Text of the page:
Sports-related concussions are one of the major causes of mild traumatic brain injury. Although most patients recover completely within days to weeks, those who experience repetitive brain trauma (RBT) may be at risk for developing a condition known as chronic traumatic encephalopathy (CTE). While this condition is most commonly observed in athletes who experience repetitive concussive and/or subconcussive blows to the head, such as boxers, football players, or hockey players, CTE may also affect soldiers on active duty. Currently, the only means by which to diagnose CTE is by the presence of phosphorylated tau aggregations post-mortem. Non-invasive neuroimaging, however, may allow early diagnosis as well as improve our understanding of the underlying pathophysiology of RBT. The purpose of this article is to review advanced neuroimaging methods used to investigate RBT, including diffusion tensor imaging, magnetic resonance spectroscopy, functional magnetic resonance imaging, susceptibility weighted imaging, and positron emission tomography. While there is a considerable literature using these methods in brain injury in general, the focus of this review is on RBT and those subject populations currently known to be susceptible to RBT, namely athletes and soldiers. Further, while direct detection of CTE in vivo has not yet been achieved, all of the methods described in this review provide insight into RBT and will likely lead to a better characterization (diagnosis), in vivo, of CTE than measures of self-report.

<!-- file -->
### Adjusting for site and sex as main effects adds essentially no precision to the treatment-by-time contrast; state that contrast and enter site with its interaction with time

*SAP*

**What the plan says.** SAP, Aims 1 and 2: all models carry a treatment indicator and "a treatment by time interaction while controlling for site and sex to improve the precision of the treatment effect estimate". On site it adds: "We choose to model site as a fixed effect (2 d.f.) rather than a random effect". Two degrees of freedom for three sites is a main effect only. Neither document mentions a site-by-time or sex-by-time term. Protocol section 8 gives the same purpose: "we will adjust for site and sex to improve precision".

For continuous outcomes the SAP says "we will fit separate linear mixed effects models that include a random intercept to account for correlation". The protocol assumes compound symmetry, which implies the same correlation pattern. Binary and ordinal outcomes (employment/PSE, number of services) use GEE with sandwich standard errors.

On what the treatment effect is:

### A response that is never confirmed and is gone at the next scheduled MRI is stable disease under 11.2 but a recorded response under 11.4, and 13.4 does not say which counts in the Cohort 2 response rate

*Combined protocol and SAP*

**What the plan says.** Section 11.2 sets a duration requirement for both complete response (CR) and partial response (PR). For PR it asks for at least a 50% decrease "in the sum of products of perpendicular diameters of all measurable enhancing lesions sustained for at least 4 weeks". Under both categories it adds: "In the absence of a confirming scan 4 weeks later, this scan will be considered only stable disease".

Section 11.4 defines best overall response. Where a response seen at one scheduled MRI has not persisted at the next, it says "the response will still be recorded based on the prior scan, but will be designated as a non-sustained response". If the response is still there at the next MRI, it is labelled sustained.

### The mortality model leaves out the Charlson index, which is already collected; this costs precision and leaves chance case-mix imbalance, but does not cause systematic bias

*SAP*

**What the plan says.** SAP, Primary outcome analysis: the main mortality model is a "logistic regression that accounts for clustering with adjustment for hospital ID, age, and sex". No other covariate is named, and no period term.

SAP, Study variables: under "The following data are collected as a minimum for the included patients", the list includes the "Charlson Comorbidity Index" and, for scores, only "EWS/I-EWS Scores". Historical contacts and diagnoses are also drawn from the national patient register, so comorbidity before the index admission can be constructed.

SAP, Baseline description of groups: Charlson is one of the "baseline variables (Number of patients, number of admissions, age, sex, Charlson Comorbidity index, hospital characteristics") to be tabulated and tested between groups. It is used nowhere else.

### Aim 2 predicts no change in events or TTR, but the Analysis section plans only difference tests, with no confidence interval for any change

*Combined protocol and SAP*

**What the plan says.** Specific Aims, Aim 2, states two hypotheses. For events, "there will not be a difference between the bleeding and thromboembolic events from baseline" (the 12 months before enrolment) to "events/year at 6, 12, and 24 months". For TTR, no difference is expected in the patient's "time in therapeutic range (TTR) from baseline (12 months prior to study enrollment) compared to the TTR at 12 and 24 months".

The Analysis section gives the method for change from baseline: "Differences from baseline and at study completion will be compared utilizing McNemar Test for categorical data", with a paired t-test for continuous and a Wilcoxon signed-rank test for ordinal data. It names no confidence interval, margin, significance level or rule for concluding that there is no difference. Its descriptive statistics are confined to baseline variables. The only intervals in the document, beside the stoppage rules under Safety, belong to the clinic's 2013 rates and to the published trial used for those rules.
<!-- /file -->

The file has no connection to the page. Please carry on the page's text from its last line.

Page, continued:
doi:10.1186/alzrt239
PMCID: PMC3978843  PMID: 25031630
18.  Fyn kinase inhibition as a novel therapy for Alzheimer’s disease